Our conversation only imagined, I looked over at Gary with ambivalence. He looked up, stuffing food into his face, never breaking eye contact. He had some in his eyebrows, mashed into the folds of his neck underneath his chin, more across his chest.
“Would you like anything else today?” The waitress asked.
I glanced down at my now cold half cup of coffee and the mess Gary had made. “No, I think we’re all set. Thank you.” She left the slip, placed carefully so that it wouldn’t get wet or dirty. Gary strained to reach the salt and pepper shakers while I held onto the waistband of his pants with one hand and searched through our bag for a burp cloth to wipe down the table with the other. It wasn’t Gary’s fault, he was a baby, but it wasn’t the waitress' either. It was my fault that I had brought him there and had fed him fried food this early in the morning.
Outside it was both too cold and too warm for a jacket. I adjusted Gary’s stroller straps, picking a bit of ketchup off from where it had dried on his cheek. Gary looked up while I did this, never breaking eye contact, and I suddenly felt the urge to eat his face, to consume him and his loveliness. Grabbing him by the collar of his shirt, I growled. Gary giggled. He now had seven and a half teeth.
You were conceived in a heat wave. The hottest day in October in 78 years.
“It’s just science.”, I was told when asking about my own origin story. I had imagined a wind swept walk home in the rain at dusk, stars in the cold night sky, warm blueberry muffins and a morning spent inside.
So, let me tell you now, on that hot, humid, morning in October: You were a fervent prayer, tucked in between the chaos of marriage and family and work, the ache of lust and the itch to run free. That morning, I walked to work arriving a few minutes late, already a list and a line of things to do waiting for me there. I did my best to take the time to think of you as I was eating my banana. To share with you the view, a bird’s back and wings catching the sun as it shone, slanting between the buildings.The bird diving and then dipping back up again in dramatic fashion against the sand colored high rise next door.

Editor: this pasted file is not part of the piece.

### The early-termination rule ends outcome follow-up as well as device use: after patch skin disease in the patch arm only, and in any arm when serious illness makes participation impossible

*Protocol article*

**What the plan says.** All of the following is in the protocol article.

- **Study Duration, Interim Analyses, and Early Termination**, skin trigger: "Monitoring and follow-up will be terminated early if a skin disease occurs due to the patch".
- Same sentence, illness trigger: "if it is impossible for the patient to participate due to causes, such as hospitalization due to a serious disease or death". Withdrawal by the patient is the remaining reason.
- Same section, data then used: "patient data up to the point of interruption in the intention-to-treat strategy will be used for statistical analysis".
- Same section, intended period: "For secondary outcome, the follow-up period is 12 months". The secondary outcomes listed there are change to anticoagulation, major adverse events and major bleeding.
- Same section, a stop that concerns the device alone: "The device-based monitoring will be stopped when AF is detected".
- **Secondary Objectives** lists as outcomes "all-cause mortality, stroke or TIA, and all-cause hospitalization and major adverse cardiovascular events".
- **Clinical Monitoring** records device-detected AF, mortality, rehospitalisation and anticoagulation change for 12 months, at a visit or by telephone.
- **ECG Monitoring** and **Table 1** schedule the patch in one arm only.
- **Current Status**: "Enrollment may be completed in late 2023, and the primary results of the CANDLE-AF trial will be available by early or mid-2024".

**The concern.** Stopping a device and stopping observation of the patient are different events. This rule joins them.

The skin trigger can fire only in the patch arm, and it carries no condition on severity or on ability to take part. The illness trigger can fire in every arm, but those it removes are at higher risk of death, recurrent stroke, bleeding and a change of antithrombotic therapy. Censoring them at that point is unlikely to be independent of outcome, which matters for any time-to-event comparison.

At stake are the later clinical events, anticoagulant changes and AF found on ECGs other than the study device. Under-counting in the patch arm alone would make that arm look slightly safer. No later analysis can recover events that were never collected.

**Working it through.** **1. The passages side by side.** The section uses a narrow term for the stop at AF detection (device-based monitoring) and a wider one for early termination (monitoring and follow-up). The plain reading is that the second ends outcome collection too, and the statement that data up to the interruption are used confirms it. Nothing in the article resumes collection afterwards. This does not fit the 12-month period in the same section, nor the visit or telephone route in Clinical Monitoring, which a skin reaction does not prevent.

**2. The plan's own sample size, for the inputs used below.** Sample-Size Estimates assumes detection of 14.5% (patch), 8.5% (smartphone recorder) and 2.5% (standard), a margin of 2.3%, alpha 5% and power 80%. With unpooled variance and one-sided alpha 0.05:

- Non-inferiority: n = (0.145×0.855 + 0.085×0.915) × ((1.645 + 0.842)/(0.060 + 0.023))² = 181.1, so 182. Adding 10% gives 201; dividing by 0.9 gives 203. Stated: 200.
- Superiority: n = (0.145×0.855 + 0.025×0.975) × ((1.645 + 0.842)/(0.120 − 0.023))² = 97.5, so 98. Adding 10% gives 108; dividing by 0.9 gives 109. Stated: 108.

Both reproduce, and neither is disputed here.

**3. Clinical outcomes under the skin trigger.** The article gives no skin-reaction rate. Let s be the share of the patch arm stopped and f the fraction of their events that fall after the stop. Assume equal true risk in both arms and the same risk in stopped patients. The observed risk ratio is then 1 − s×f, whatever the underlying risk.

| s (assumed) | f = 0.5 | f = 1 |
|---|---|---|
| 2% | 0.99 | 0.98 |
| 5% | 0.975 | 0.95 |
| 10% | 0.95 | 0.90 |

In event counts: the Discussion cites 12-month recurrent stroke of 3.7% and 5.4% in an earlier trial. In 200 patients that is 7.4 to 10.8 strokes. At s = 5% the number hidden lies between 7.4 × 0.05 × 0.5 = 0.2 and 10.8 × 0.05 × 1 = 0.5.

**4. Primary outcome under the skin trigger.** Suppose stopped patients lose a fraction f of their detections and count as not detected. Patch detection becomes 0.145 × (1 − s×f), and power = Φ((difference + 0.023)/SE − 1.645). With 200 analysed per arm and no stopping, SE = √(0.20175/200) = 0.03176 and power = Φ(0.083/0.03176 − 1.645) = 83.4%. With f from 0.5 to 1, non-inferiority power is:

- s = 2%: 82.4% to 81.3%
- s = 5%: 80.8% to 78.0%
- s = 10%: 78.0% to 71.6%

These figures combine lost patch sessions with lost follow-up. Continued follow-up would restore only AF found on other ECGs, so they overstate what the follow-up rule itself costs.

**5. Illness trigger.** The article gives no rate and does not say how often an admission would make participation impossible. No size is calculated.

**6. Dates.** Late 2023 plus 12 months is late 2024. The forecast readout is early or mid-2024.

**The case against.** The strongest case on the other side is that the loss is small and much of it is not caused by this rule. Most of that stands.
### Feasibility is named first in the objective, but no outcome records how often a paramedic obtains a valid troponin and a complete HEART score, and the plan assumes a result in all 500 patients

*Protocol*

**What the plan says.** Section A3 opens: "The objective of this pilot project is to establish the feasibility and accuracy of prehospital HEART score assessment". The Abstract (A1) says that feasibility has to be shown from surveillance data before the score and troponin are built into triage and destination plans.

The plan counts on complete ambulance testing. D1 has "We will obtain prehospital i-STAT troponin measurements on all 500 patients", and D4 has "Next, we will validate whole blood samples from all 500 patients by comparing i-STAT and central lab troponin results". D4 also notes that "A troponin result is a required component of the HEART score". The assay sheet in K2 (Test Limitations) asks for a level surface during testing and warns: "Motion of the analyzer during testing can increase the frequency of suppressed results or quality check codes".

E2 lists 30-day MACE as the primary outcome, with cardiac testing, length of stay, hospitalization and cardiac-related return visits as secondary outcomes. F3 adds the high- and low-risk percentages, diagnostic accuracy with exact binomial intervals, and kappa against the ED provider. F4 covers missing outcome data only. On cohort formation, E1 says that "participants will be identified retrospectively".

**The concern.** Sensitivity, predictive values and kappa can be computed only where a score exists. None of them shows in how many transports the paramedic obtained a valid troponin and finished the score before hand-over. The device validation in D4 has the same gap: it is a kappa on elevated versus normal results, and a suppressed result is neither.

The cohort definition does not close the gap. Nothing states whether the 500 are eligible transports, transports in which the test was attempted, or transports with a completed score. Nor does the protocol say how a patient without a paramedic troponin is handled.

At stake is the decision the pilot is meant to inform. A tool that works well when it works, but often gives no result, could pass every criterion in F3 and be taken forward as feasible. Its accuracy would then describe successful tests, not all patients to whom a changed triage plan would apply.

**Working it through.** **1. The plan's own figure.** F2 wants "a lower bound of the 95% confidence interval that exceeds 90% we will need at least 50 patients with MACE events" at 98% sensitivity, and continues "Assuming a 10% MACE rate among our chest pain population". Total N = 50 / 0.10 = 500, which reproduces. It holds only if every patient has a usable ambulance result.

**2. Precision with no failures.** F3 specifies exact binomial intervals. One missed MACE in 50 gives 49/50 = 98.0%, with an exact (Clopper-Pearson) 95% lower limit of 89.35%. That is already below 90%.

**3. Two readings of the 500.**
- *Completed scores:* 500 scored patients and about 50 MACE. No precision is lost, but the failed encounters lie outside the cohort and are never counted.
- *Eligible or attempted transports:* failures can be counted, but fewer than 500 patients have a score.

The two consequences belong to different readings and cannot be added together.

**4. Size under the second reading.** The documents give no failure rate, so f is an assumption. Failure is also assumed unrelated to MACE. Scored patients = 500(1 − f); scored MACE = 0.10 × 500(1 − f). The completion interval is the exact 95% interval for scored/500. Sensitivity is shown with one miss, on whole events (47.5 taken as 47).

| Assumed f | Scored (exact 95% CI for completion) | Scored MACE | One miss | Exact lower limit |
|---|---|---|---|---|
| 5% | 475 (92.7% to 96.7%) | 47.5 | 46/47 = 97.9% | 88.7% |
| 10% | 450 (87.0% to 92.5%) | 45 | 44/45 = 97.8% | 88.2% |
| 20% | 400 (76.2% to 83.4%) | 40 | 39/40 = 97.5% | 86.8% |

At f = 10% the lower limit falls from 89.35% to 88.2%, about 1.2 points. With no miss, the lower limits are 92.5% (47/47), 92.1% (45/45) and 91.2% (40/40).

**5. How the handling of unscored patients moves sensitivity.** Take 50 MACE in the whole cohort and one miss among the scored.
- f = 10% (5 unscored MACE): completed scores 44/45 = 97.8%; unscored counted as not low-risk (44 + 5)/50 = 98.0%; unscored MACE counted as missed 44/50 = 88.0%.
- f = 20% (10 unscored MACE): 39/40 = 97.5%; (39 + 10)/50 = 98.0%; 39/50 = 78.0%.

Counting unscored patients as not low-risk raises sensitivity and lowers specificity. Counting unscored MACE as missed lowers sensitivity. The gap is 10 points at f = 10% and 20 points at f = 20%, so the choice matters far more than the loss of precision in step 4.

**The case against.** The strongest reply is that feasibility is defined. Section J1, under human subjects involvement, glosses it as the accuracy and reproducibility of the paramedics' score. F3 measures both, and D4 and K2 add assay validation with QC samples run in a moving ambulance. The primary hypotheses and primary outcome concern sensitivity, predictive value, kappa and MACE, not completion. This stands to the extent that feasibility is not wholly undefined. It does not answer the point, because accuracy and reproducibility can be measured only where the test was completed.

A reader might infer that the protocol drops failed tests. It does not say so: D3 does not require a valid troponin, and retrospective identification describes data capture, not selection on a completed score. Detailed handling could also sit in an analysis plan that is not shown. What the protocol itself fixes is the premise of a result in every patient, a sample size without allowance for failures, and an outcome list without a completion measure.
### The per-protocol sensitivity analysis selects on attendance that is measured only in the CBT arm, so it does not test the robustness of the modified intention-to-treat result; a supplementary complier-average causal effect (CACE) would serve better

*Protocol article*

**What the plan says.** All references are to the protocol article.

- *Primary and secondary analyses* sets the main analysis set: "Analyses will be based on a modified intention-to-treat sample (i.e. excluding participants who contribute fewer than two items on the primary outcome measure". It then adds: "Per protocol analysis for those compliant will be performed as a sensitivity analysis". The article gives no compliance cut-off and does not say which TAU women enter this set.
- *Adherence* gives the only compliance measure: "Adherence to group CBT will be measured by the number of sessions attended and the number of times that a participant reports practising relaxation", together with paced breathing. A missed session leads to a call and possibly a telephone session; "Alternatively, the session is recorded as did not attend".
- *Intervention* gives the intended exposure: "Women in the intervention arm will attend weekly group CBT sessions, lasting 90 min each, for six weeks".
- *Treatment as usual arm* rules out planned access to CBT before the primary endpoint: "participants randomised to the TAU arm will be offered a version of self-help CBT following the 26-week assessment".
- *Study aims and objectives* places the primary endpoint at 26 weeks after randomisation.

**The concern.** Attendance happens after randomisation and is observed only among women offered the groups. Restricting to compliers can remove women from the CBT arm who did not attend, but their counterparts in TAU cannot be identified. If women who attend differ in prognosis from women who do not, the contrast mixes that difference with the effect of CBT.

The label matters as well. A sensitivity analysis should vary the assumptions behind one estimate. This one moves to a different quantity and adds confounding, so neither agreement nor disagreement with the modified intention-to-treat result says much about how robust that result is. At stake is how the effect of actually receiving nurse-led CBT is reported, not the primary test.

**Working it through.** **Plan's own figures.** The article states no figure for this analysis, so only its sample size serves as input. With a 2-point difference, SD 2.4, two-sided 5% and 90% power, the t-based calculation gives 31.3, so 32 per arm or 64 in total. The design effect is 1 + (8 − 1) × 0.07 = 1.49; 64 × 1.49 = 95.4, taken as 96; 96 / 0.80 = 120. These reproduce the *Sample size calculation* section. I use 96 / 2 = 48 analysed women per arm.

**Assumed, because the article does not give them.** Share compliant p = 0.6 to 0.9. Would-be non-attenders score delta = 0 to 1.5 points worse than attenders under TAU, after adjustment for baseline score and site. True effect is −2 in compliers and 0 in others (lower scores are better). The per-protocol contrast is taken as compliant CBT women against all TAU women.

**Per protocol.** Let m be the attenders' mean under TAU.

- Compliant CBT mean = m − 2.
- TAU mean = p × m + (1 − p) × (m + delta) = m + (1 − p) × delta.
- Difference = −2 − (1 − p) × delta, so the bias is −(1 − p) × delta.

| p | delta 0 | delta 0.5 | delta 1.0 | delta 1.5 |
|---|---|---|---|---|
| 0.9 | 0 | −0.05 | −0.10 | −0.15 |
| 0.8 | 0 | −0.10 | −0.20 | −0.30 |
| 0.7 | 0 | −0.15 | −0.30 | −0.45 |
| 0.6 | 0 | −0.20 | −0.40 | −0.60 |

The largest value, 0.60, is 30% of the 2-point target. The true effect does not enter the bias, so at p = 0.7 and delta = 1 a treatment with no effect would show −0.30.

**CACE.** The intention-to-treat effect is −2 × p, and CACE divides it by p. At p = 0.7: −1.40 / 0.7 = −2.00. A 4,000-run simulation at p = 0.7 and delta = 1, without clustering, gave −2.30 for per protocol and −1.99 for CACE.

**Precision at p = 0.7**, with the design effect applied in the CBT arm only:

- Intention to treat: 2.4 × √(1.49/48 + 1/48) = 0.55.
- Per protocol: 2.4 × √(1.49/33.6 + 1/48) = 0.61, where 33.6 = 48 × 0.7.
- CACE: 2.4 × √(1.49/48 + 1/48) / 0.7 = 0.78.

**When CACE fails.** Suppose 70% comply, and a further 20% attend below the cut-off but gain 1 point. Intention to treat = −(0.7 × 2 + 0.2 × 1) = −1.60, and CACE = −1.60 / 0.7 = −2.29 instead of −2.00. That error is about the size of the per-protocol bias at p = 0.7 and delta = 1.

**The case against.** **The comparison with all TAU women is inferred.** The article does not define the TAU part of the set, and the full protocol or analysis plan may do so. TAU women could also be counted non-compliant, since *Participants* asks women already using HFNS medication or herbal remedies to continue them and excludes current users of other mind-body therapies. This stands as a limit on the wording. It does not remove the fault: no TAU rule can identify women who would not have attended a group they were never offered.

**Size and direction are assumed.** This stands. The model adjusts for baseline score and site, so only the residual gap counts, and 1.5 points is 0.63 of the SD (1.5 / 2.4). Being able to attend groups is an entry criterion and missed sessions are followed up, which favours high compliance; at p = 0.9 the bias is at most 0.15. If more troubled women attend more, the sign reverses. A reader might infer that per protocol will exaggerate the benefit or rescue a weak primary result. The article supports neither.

It was never and would never be, just science.
“There’s always going to be someone telling you you’re doing it wrong, Gary.” I said over my shoulder, straining under the weight of the wooden post I was dragging across the yard. “Thank you.” I said to his back. Gary, who did not break pace, as he returned to the pile in the driveway of broken bits of bricks and collected rocks from riverbeds and long walks. Dutifully he delivered these to me, an ever growing pile at my feet. These would be added later, once the foundation set and the shape articulated. Maybe I could hammer them in, to spots where the wood was soft, hang them like decoration from wire or string, grind them into a powder, paint them on with a brush.
I had made drawings prior. Well, I had thought about it. I thought about it while feeding Gary yogurt before the sunrise, while feeding Gary midday, while he slept and I did his laundry, while sharing cheddar crackers and preparing canned pasta for our dinner.
Gary was growing strong and able. Physically confident in complicated movements. He communicated with movement. His arm darting up, hand outstretched, motioning to the sky. I hadn’t seen a blue heron in years. This was Gary’s first.
The monument wasn’t right. It was too angry, mean. The eyes uneven and too far apart. The mouth agape, nose scrunched up. I didn’t panic as it washed away in the heavy rains.
Gary was asleep and I knew he would be just as happy to build it again tomorrow.